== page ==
Micro Podcast – Office 365

With today’s social engineering threats, every company should be evaluating the configuration and security of their Office 365 presence.
Microsoft has provided many robust feature to secure their Office 365 technology.  Many of these features are not enabled by default or they are not enabled by default or they are not enabled with the optimal settings.
For this reason, we created a podcast about potential issues and remediation strategies for Office 365, enjoy!

MSI announces new online store “Small Bytes”

MSI is pleased to announce the opening of our new online Assessment Portal “Small Bytes”!

Small Bytes is an easy-to-use store where you can purchase a subset of MSI assessment product offerings. These are typically quick hit assessments, smaller in scope than our regular product offerings, which allows them to be completed in a relatively short time frame.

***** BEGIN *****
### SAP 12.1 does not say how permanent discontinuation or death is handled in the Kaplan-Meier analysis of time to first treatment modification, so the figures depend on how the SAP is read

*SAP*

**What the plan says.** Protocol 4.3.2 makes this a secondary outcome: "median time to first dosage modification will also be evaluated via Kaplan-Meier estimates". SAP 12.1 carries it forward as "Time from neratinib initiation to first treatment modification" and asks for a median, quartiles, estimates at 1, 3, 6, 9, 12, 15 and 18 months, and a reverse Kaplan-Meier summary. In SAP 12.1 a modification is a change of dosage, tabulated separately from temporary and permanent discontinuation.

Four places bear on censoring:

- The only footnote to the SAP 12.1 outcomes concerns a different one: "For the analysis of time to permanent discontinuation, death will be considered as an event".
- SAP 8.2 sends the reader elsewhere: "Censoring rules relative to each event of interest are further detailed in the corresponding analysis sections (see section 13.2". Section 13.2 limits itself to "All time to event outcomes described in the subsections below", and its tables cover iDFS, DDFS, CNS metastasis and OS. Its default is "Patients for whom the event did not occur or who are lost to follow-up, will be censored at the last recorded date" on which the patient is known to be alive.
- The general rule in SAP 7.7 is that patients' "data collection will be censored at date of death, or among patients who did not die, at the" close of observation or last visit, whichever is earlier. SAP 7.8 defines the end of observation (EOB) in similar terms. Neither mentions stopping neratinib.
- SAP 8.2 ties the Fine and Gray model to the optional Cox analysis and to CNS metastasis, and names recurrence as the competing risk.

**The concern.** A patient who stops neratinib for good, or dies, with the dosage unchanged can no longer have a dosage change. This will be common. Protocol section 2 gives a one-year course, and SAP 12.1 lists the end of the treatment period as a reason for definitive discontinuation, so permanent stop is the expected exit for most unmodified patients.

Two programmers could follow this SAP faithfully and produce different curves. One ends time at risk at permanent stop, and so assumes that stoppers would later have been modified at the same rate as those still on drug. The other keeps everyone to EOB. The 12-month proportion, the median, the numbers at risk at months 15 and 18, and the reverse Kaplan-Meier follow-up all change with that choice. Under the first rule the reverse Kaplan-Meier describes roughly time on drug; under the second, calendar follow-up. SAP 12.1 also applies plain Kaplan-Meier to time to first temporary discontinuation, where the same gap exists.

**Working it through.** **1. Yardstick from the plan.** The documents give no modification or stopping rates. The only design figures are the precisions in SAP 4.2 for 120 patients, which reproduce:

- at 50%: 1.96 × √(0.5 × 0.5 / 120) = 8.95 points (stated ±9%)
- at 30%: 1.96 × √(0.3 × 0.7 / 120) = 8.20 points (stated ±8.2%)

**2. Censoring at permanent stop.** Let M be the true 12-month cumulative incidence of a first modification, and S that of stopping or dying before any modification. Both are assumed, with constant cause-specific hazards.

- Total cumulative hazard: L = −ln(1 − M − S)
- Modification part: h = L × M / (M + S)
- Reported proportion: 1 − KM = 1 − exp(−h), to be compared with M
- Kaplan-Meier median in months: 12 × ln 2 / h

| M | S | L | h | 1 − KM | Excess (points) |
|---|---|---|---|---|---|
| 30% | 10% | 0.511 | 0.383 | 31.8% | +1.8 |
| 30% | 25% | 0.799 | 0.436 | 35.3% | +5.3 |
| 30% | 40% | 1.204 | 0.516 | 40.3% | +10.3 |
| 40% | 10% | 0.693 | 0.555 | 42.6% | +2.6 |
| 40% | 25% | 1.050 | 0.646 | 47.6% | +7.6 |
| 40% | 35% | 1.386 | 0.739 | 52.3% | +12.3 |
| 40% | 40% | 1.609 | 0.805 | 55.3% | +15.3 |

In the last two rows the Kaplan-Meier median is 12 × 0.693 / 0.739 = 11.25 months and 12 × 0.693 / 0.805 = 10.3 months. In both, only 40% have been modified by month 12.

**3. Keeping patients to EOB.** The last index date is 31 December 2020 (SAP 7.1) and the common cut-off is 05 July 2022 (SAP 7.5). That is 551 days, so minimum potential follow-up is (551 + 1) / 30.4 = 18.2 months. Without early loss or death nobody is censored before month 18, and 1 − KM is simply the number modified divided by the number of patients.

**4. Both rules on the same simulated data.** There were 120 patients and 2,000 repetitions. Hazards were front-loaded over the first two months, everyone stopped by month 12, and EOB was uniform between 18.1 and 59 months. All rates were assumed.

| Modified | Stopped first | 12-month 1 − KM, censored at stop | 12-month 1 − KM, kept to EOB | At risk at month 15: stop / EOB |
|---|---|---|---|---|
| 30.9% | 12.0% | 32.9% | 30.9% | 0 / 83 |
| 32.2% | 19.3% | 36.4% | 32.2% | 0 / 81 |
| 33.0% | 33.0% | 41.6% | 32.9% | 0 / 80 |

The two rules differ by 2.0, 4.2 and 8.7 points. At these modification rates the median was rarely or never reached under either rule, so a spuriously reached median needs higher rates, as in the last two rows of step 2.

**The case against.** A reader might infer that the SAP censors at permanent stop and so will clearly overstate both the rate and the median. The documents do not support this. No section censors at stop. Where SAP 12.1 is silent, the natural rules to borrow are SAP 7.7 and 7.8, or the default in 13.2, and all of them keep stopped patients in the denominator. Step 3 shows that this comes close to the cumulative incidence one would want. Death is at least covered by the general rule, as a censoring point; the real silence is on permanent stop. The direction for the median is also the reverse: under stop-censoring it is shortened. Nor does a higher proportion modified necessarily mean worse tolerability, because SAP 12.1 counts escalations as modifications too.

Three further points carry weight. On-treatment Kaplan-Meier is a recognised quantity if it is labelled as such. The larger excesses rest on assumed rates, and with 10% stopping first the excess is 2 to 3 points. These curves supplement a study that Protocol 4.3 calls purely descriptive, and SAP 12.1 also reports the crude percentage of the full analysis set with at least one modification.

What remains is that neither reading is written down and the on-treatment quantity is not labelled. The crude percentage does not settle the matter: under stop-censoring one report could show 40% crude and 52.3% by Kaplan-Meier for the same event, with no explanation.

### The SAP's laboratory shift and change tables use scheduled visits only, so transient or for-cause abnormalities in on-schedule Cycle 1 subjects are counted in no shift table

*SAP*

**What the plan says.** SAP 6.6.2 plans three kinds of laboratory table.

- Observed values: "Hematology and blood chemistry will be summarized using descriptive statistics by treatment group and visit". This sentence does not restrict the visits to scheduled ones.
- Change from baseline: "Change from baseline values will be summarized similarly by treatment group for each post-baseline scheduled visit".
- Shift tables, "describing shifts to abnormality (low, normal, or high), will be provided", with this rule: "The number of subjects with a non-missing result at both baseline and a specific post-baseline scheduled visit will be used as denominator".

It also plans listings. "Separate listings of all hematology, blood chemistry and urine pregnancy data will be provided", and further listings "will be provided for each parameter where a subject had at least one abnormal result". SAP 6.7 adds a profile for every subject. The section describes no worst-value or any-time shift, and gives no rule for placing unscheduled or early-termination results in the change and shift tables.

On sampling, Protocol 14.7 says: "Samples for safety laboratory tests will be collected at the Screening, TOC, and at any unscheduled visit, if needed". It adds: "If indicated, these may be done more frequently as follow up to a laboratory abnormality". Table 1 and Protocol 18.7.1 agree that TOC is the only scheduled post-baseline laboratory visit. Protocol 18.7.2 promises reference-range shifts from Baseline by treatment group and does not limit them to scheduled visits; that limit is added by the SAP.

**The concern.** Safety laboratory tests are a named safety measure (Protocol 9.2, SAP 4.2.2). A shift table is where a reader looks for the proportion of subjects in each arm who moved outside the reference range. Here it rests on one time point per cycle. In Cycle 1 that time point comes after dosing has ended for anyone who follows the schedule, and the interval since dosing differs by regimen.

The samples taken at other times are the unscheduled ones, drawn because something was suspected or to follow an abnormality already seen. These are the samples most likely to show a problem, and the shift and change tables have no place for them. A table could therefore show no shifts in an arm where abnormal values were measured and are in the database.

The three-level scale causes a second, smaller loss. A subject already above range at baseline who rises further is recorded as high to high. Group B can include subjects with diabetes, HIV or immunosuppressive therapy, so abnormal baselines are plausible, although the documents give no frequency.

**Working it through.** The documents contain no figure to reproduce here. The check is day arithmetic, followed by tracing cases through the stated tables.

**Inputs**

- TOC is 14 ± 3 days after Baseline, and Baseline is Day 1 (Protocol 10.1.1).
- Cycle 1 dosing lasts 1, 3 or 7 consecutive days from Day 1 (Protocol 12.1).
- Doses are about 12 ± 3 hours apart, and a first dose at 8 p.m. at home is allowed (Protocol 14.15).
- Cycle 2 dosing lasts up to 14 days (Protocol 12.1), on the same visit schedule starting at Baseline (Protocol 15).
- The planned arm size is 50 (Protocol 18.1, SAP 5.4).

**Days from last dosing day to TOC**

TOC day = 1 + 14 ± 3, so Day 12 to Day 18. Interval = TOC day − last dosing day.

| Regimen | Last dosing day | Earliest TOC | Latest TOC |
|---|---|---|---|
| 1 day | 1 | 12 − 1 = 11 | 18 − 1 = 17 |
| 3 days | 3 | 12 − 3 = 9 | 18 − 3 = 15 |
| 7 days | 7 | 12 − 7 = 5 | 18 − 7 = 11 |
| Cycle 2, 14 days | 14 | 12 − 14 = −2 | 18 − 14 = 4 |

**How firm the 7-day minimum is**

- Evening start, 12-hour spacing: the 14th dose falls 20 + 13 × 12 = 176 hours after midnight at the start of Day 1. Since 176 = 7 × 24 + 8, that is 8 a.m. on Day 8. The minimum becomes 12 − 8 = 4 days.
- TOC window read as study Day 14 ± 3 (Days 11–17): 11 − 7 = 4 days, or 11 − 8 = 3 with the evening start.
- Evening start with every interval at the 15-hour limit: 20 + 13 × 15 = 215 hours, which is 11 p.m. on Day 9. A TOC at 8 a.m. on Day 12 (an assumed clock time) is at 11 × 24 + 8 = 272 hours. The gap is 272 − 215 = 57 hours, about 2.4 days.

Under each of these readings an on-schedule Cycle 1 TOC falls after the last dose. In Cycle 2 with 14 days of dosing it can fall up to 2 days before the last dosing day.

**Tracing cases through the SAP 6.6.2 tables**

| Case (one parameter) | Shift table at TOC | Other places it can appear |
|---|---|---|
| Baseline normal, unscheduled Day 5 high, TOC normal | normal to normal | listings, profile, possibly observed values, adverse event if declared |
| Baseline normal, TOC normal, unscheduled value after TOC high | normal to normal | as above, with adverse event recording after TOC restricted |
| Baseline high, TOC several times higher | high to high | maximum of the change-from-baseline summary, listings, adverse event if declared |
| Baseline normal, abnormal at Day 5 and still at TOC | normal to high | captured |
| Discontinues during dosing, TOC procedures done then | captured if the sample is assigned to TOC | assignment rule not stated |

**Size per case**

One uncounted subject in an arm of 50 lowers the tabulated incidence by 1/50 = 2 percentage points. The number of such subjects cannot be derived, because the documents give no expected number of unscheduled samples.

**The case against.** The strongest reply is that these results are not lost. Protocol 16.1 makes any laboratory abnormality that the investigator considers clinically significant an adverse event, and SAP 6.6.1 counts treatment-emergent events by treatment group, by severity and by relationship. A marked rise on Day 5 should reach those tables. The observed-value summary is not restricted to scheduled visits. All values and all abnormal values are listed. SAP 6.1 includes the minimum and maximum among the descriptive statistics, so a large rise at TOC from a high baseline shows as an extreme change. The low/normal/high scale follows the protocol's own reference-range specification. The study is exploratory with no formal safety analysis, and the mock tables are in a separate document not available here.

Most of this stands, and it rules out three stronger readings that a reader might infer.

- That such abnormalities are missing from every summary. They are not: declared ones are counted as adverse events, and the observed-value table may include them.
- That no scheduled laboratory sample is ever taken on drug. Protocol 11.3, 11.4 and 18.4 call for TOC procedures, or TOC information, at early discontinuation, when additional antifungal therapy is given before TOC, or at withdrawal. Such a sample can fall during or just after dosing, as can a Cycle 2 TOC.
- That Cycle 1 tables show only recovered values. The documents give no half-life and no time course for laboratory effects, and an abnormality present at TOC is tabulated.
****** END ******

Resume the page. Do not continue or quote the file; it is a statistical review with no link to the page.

• Targeted Threat Intelligence
  • AWS Configuration Security Audit
  • Office 365 Security Audit
  • Social Engineering – Phishing
  • External Network Vulnerability Assessments
  • Block of Security Engineer Consulting Hours

Small Bytes uses credit cards as a payment methodology and eliminates the need to generate P.O.’s or issue a check to pay invoices.

The only paperwork needed is a one page Customer Order Form (COF) that MSI will send for you to complete after your purchase. This helps to ensure the scope of your engagement and the quality of your results. Please use the link below to check it out!


Thank you as always for choosing MSI to partner with when it comes to your security concerns.

MSI – When quality matters!

Monitoring: A True Necessity